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The Doha Round and Financial Services Negotations (AEI Studies on Services Trade Negotiations)

The Doha Round and Financial Services Negotations (AEI Studies on Services Trade Negotiations)

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The financial sector is a critical component of a nation’s economy: it not only contributes directly to output and employment but also provides an essential infrastructure for the functioning of the entire economy. International trade in financial services—together with enhanced prudential regulation and supervision and other basic structural reforms—can play an important role in helping countries build financial systems that are more competitive and efficient, and therefore more stable.

In this study, Sydney J. Key analyzes the role of the General Agreement on Trade in Services (GATS) and the World Trade Organization (WTO) in the liberalization and regulation of the financial services sector. What makes her analysis unique is that it integrates the very different perspectives of trade policy and financial regulatory policy. Throughout, she emphasizes the complementary and mutually reinforcing relationship between efforts to open markets under the GATS and the intensive ongoing international work on strengthening domestic financial systems, including prudential regulation and supervision.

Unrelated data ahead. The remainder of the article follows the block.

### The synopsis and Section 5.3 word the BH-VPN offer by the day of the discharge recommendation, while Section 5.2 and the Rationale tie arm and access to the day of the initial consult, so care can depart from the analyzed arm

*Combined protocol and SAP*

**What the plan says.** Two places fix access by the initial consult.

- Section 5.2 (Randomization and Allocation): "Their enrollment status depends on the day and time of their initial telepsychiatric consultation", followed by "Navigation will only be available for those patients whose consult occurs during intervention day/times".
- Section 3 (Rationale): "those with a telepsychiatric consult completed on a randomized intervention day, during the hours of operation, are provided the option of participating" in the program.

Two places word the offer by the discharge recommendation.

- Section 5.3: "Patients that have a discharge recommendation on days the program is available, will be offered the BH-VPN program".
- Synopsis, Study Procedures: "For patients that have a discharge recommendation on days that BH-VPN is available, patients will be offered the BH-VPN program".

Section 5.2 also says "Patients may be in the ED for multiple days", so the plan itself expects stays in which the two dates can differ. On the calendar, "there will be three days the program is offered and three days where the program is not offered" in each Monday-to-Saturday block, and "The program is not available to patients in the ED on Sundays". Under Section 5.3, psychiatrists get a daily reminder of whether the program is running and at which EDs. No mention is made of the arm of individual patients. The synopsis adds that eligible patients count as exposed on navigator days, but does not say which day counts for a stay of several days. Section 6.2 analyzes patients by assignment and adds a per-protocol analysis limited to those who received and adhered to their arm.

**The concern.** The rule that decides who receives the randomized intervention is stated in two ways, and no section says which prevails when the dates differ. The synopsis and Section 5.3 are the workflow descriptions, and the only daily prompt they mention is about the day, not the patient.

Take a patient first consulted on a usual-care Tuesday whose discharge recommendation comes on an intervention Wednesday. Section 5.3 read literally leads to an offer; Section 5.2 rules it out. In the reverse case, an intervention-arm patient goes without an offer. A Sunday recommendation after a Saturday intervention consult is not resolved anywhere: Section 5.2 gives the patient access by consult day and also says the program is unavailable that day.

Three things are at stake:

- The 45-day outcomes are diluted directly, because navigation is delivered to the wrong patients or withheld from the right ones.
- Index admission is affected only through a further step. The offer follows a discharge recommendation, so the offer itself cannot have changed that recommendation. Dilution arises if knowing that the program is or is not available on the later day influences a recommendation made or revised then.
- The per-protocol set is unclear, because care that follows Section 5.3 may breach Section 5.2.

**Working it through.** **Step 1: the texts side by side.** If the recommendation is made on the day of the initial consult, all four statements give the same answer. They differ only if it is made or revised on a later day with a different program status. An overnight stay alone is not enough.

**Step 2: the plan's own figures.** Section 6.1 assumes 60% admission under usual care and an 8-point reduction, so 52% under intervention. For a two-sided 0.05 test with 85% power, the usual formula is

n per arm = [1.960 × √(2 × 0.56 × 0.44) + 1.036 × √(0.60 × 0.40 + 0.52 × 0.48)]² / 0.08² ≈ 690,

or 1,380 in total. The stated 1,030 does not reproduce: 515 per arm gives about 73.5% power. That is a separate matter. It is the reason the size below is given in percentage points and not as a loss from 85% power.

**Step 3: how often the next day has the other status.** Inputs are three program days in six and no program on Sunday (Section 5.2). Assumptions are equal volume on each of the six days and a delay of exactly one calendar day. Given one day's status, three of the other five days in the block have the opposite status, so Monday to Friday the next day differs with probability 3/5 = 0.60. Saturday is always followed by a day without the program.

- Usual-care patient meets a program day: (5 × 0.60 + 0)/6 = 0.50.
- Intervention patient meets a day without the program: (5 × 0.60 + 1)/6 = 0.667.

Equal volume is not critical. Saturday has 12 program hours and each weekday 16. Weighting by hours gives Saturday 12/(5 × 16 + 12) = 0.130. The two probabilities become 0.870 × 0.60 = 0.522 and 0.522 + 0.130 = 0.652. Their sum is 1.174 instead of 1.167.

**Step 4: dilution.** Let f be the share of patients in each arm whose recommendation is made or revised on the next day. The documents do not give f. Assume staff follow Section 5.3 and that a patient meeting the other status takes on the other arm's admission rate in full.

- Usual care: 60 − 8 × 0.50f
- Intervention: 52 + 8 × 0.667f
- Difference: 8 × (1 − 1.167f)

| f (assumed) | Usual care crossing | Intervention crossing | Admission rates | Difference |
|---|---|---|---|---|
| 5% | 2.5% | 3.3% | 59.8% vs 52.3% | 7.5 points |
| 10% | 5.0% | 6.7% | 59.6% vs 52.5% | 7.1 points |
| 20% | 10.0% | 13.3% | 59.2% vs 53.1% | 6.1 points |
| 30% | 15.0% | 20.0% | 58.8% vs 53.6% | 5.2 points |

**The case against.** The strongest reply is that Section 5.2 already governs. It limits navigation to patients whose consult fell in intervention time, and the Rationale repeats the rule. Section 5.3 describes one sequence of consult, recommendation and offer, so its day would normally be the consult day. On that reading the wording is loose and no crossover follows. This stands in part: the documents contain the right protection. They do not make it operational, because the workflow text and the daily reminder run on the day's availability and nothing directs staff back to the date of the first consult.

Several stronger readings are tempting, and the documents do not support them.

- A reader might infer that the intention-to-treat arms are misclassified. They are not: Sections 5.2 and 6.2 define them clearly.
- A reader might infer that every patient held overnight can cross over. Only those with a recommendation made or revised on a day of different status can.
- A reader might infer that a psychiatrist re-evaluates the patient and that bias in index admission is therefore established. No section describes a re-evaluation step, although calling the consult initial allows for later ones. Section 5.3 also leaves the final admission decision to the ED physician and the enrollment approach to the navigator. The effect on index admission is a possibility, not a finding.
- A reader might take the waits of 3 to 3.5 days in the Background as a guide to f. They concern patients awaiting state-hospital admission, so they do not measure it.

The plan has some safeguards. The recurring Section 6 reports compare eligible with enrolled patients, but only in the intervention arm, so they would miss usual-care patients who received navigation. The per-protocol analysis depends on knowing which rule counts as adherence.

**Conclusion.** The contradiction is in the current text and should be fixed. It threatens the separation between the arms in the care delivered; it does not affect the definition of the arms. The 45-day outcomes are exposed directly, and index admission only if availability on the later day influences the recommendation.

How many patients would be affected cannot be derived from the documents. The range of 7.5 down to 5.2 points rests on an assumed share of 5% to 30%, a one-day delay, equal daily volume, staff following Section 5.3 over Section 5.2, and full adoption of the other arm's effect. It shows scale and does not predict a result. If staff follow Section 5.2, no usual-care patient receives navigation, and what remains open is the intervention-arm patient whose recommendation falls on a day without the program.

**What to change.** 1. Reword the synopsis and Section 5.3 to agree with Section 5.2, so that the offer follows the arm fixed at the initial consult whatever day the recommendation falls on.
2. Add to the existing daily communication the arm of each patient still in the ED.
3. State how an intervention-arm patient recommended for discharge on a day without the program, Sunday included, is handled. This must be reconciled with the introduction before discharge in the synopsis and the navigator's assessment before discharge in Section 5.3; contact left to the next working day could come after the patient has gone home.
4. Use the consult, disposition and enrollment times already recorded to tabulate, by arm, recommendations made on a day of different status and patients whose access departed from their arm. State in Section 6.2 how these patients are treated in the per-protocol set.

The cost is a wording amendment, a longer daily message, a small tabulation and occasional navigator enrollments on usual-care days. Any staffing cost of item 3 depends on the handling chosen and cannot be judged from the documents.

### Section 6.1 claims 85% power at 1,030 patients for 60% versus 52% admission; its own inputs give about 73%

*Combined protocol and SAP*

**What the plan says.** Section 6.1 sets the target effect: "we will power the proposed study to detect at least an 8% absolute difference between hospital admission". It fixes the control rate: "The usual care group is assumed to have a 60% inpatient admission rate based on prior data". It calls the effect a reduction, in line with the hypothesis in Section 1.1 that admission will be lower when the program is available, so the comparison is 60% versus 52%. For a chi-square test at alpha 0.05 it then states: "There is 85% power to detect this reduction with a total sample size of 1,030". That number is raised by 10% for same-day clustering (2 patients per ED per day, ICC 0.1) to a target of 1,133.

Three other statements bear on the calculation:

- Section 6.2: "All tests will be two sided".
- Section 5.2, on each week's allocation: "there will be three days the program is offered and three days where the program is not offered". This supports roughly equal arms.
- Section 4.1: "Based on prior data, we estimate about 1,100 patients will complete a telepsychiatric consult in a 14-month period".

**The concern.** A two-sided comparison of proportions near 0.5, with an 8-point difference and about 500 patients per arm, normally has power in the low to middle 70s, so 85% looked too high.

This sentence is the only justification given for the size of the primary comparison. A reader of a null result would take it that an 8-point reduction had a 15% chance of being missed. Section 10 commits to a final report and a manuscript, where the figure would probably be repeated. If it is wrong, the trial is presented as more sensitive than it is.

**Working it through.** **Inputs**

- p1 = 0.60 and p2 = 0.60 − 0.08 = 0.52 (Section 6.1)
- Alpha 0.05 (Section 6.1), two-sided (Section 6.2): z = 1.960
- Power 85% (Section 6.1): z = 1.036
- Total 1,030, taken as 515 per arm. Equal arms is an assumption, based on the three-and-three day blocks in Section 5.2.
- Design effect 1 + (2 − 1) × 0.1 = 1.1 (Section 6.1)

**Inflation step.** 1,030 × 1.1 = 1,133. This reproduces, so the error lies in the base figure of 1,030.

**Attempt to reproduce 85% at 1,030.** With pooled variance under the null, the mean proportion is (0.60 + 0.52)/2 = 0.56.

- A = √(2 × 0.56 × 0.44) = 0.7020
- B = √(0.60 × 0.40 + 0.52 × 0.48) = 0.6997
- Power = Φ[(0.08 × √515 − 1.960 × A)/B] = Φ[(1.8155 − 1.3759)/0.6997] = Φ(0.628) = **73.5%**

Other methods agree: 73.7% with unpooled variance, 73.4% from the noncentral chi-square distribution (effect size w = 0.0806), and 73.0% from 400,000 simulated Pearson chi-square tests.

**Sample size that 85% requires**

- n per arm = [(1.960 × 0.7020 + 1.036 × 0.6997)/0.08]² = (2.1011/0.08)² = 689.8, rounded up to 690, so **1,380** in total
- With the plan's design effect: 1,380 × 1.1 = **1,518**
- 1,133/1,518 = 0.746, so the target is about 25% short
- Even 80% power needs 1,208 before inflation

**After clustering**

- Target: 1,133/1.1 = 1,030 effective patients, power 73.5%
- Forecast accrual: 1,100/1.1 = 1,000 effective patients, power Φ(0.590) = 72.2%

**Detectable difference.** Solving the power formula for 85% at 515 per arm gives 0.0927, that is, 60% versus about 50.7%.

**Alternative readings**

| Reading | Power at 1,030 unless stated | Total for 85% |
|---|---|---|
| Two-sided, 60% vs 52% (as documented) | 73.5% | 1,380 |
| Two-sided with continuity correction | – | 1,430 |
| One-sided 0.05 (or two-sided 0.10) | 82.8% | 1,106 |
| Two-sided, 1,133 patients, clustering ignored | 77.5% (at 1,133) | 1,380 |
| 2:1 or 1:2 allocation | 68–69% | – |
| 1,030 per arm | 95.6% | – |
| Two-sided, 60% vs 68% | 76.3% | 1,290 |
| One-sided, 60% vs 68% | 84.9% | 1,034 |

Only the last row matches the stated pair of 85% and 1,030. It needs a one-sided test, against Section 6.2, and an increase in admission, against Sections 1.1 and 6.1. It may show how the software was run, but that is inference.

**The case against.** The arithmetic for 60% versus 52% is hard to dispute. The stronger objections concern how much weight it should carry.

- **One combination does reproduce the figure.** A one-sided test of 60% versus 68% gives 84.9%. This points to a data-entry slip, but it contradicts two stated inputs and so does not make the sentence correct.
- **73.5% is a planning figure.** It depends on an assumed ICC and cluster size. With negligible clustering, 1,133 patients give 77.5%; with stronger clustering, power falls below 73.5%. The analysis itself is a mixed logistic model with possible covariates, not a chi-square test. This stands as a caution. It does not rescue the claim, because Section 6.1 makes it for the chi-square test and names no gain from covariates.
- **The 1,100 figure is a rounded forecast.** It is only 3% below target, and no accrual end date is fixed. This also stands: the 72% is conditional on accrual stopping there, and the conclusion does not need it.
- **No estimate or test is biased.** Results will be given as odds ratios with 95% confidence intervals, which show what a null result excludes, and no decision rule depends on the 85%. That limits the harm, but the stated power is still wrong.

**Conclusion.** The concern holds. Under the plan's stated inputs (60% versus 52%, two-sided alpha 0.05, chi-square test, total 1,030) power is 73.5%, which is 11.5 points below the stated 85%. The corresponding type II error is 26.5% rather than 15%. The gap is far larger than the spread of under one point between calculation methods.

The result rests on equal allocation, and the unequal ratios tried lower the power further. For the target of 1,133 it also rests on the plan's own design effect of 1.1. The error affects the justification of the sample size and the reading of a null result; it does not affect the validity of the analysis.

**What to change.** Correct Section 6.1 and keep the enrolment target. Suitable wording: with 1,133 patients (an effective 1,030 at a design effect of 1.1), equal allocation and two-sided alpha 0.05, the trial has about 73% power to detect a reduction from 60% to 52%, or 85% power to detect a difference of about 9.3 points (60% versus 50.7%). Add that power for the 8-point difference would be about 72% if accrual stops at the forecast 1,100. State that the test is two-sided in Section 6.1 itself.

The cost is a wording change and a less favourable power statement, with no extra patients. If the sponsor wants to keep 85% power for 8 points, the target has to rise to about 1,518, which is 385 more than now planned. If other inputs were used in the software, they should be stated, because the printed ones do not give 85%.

Key’s study identifies six broad goals for the financial services negotiations in the Doha round. Four of the goals involve what she terms"first-pillar liberalization," aimed at achieving national treatment and market access. These include "binding" existing and ongoing liberalization; removing remaining barriers to national treatment and market access and then binding the resulting liberalization; narrowing or withdrawing broad most-favored-nation (MFN) exemptions; and an incremental approach to cross-border services. The final two goals involve "second-pillar liberalization," aimed at removing nonquantitative and nondiscriminatory structural barriers—namely, developing stronger GATS disciplines on regulatory transparency; and removing barriers that serve primarily to deny to "effective market access" and then binding the resulting liberalization.

Key emphasizes that success inachieving the goals discussed in this study depends significantly on factors beyond the scope of the Doha round negotiations, but concludes that the negotiations can play an important role in helping to accelerate the process of liberalization of trade in financial services as well as solidifying its results in the form of binding commitments subject to the WTO dispute settlement mechanism.